Jake Virtanen will be looking to return to the NHL this fall after signing a pro tryout deal with the Edmonton Oilers.
Virtanen has been out of the NHL since May 2021 following allegations of sexual misconduct. When the 2021 season ended, the Vancouver Canucks bought out the remaining year of his contract.
While Virtanen received an acquittal, the civil suit is still pending and lawyers contend that the acquittal clearly does not acquit Virtanen. Now he’s back within the reach of the NHL, despite the controversy his signing has generated.
Why the Oilers signed Virtanen on a PTO basis
Last season, the 26-year-old forward played 36 games in the KHL for Spartak Moscow. Statistically, the season was not a successful one, with Virtanen only scoring nine goals and 16 points. However, the Oilers are hoping that the 2014 No. 6 pick can unlock the on-ice potential that followed him to the NHL during his first tenure. That hope is driving the Oilers to defend their new signing.
“You have to believe in the judicial system, the jury found him not guilty,” said Oilers general manager Ken Holland.
Holland, however, acknowledged that there were unresolved issues with Virtanen.
“Over the next two weeks, I have to sort out the moral issue.”
In his 317 NHL games to date, Virtanen has 55 goals and 45 assists. It’s not the same scoring record, especially given his performance last season in the KHL, which is screaming for an upgrade for the Oilers. Edmonton is returning a powerful offense featuring Connor McDavid, Leon Draisaitl, Ryan Nugent-Hopkins, Zach Hyman and another player with a history of violence against women in Evander Kane, who was re-signed by the Oilers in the offseason for a new four year contract. contract.
Holland likely sees Virtanen as a potential solution to Edmonton’s lack of depth on the right flank. With a strong camp and assuming that Holland will resolve the “moral issue”, Virtanen could take a place in the bottom six.
Jake Virtanen sexual harassment case
Virtanen was charged in January 2022 following an alleged attack on a downtown Vancouver hotel in 2017 and was found not guilty at the end of July. While the verdict concludes the criminal case, the fact that Virtanen was charged demonstrated that the prosecutor saw fit to file charges and appeared before the court, demonstrating Crown believed there was a reasonable likelihood of conviction based on the evidence provided by the police.speaks of the controversial nature of Virtanen’s signing.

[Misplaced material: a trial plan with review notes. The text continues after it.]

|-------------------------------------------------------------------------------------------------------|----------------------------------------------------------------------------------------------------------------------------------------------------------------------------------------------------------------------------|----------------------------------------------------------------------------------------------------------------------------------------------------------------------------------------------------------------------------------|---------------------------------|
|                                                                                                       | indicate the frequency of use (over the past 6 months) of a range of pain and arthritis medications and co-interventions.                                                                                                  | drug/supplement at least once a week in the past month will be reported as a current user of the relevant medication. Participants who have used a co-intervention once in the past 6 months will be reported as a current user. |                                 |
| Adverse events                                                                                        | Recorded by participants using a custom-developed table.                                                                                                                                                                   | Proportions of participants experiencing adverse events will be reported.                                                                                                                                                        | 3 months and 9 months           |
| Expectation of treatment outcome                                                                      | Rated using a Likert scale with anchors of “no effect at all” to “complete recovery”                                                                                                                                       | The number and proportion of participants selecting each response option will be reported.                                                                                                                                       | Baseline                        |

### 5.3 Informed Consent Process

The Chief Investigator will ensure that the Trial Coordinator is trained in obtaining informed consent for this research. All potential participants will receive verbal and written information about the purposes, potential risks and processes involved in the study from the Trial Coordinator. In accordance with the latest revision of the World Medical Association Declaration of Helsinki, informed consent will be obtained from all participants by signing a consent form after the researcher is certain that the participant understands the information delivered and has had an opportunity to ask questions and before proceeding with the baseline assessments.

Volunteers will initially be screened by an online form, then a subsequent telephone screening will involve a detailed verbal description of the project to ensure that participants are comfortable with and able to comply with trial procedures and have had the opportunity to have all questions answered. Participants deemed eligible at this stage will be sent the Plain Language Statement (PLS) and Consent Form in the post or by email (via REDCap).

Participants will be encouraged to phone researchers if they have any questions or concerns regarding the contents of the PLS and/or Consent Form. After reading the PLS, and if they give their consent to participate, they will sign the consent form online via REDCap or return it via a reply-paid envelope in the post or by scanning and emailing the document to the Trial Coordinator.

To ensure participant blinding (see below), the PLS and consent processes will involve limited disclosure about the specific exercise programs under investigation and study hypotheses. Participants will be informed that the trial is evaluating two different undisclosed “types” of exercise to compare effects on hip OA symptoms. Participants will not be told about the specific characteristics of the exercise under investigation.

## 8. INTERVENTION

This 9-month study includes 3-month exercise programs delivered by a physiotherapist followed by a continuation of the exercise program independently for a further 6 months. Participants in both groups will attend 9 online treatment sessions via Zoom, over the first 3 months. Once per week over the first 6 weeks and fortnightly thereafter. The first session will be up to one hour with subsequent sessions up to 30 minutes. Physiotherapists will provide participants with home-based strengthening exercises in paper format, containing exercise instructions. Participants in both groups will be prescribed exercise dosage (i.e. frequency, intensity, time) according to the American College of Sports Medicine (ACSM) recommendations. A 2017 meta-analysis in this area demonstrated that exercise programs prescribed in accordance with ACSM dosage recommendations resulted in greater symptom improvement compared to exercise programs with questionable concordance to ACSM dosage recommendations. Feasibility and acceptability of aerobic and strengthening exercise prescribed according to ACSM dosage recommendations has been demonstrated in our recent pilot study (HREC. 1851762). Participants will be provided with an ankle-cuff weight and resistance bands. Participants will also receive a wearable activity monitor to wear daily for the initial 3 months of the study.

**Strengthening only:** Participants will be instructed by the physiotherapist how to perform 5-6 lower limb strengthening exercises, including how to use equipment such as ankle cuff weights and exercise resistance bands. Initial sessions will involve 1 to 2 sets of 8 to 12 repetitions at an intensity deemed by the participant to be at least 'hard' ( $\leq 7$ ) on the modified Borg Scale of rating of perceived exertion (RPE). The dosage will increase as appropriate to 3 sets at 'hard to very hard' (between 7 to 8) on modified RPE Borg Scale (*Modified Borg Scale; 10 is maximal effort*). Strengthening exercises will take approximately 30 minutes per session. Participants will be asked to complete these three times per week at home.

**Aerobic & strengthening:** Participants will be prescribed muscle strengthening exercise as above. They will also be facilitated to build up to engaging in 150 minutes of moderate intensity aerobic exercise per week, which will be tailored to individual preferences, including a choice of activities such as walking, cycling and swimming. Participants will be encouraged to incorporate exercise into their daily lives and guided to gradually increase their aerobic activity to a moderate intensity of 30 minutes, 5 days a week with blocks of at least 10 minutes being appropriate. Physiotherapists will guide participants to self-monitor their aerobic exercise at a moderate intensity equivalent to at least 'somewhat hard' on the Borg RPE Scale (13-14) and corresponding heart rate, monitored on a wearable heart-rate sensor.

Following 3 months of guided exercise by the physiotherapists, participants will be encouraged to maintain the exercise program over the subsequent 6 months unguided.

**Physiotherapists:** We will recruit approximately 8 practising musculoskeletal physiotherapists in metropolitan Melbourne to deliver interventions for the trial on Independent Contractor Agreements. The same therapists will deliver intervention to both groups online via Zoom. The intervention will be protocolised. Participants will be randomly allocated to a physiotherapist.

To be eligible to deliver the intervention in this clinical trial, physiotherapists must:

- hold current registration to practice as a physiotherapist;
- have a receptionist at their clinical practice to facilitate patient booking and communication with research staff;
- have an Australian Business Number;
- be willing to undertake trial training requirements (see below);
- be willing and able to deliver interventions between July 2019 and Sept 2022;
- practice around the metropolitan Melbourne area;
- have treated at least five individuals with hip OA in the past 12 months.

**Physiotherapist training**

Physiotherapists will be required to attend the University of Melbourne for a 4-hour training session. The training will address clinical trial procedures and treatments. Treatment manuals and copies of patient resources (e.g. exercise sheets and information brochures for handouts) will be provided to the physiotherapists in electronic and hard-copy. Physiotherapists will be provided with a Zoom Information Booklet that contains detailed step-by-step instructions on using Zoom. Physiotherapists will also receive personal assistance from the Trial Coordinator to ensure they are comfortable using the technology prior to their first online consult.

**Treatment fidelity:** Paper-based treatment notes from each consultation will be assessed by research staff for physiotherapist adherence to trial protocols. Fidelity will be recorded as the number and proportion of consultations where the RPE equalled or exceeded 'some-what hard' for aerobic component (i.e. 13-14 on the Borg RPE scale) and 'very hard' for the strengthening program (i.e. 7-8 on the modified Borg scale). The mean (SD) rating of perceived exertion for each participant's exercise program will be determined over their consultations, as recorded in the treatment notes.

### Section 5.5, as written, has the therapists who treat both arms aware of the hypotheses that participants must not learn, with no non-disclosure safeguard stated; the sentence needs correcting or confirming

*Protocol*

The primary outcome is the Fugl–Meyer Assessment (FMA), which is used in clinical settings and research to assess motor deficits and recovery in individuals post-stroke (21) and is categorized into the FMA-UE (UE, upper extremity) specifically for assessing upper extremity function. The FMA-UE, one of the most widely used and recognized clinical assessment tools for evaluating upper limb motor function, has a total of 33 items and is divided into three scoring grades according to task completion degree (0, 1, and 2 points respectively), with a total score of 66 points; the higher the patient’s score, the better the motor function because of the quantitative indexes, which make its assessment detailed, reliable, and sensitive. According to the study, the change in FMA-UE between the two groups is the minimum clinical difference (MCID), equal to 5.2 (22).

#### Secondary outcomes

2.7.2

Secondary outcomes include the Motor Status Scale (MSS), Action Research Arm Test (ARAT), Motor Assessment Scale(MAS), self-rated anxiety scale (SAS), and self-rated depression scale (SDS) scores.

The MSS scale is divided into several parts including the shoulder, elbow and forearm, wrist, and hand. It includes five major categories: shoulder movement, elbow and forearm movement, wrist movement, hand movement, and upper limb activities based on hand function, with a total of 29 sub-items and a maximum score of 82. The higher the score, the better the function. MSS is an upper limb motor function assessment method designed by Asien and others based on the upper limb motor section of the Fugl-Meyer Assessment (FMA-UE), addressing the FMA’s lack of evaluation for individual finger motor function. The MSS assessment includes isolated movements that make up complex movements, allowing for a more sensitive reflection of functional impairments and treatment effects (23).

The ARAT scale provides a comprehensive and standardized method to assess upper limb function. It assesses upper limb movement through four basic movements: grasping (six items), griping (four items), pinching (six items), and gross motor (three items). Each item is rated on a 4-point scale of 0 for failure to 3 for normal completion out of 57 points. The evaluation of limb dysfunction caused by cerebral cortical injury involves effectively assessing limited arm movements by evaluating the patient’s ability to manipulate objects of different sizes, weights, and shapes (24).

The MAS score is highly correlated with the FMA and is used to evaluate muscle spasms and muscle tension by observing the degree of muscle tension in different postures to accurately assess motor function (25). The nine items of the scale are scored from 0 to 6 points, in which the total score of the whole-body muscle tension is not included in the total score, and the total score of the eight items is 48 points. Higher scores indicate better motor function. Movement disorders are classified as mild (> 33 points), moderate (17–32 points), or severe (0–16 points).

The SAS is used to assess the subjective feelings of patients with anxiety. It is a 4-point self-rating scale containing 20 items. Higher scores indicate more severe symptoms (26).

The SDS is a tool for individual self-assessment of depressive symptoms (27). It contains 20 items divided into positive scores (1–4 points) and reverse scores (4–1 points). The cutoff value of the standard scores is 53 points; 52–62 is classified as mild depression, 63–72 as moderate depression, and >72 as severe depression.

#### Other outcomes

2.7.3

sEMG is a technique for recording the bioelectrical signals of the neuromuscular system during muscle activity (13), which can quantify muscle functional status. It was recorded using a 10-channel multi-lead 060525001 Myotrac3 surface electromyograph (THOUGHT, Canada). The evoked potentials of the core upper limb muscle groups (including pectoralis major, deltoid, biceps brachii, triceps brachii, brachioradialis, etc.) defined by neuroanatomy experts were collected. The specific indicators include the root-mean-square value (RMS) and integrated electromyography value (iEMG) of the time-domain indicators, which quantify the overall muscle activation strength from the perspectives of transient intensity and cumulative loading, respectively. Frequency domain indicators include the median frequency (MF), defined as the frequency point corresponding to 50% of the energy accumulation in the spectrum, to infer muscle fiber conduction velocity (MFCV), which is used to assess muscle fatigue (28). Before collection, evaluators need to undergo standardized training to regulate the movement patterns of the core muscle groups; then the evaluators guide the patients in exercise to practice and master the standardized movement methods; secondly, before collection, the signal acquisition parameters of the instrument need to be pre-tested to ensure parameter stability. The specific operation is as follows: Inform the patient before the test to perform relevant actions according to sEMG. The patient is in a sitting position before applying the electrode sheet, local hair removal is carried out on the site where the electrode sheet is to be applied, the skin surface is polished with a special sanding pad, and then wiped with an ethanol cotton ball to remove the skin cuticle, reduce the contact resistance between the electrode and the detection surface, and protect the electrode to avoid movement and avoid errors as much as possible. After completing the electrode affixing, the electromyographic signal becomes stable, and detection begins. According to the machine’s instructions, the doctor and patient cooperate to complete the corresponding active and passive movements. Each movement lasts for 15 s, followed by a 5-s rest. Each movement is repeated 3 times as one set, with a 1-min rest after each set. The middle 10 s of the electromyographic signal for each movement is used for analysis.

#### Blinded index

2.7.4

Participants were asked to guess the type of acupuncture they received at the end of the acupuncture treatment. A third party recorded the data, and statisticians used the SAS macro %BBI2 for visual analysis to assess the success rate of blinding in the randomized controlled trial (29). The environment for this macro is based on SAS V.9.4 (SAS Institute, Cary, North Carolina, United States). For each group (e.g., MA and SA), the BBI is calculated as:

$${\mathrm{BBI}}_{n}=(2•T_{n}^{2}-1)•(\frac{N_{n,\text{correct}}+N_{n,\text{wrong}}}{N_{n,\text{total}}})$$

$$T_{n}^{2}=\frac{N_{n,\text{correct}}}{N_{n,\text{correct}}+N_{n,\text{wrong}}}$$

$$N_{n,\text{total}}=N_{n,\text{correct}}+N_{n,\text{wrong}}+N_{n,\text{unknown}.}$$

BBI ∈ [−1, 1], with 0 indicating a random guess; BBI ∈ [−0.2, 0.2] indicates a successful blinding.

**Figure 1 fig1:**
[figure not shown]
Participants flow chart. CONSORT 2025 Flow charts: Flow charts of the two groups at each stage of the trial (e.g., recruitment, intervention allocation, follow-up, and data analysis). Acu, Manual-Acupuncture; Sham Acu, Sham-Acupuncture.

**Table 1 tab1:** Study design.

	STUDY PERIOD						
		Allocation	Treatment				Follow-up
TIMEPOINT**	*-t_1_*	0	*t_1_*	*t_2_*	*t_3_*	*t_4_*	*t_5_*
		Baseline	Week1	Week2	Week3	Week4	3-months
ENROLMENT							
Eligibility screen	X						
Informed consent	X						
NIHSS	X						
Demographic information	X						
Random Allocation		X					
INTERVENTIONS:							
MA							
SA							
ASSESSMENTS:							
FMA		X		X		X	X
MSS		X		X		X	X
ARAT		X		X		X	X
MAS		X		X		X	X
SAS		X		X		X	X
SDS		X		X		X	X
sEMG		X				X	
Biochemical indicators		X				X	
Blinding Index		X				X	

During her testimony, the plaintiff stated that she repeatedly said “no” to Virtanen and that she did not want to have sex with him before he pinned her to the hotel bed. Virtanen claimed that the victim was an “active participant” in that night.
In April 2021, news of the incident broke after the plaintiff posted her story on an Instagram account dedicated to victims of sexual assault. After five days of testimony in court, a verdict of not guilty was handed down.
However, the case turned into a civil suit between the parties.
With the severity of the alleged crimes, the issue did not disappear either from the courts or from the minds of lawyers.
“It tells me that the Oilers are sending the message that they are taking the verdict at face value, no matter what the allegations were, which were very, very serious.” said Mary Jane James, CEO of the Edmonton Sexual Assault Center..
“This sends a terrible message to our community about what they prioritize. They are betting their chances of building a successful team with the terrible message that there is someone on their team who is being accused of such a heinous crime.”
Why are people unhappy with the move?
During the trial, Virtanen’s lawyer Brock Martland was criticized for blaming the victim after suggesting that the plaintiff should have come up with an excuse not to have sex with Virtanen, ignoring questions of consent and the violence that came with it.
“You didn’t make excuses for him, whether it was ‘I have thrush’, ‘I am menstruating’, ‘I can’t. Have you come up with something? Martland asked the jury. The victim in this case replied: “What else can you say? Should I write this for him, saying, “I said no, I say no? I don’t know what else to do.”
Despite actions in the courtroom, the result was a verdict of not guilty, but as the legal world and sexual assault advocates argue, acquittals do not unambiguously prove innocence. Innocence, by definition, means the absence of a crime. However, in the criminal justice system, a verdict of not guilty means that the prosecution cannot prove “beyond a reasonable doubt” that a crime was committed.
Cases and sentences like Virtanen’s case show why many victims don’t come forward right away, sexual assault advocates say.
“Unfortunately, this trial and this verdict confirms what many victims fear when they come forward.” said Angela Marie McDougallExecutive Director of Battered Women Support Services in Vancouver.
Because of the burden of proof placed on victims, taking cases like the Virtanen case to civil lawsuits is one of the few avenues available to victims to seek justice and address sexual assault, McDougall said.
“I think if the criminal system is going to be the measure of justice, and we see that it isn’t, then I think society will have to look for other ways to deal with sexual violence because it doesn’t abate.”
Although Virtanen was found not guilty, his innocence remains in question. Now whether he makes it to the Oilers will depend on his performance on the ice in training camp and Holland’s morale.
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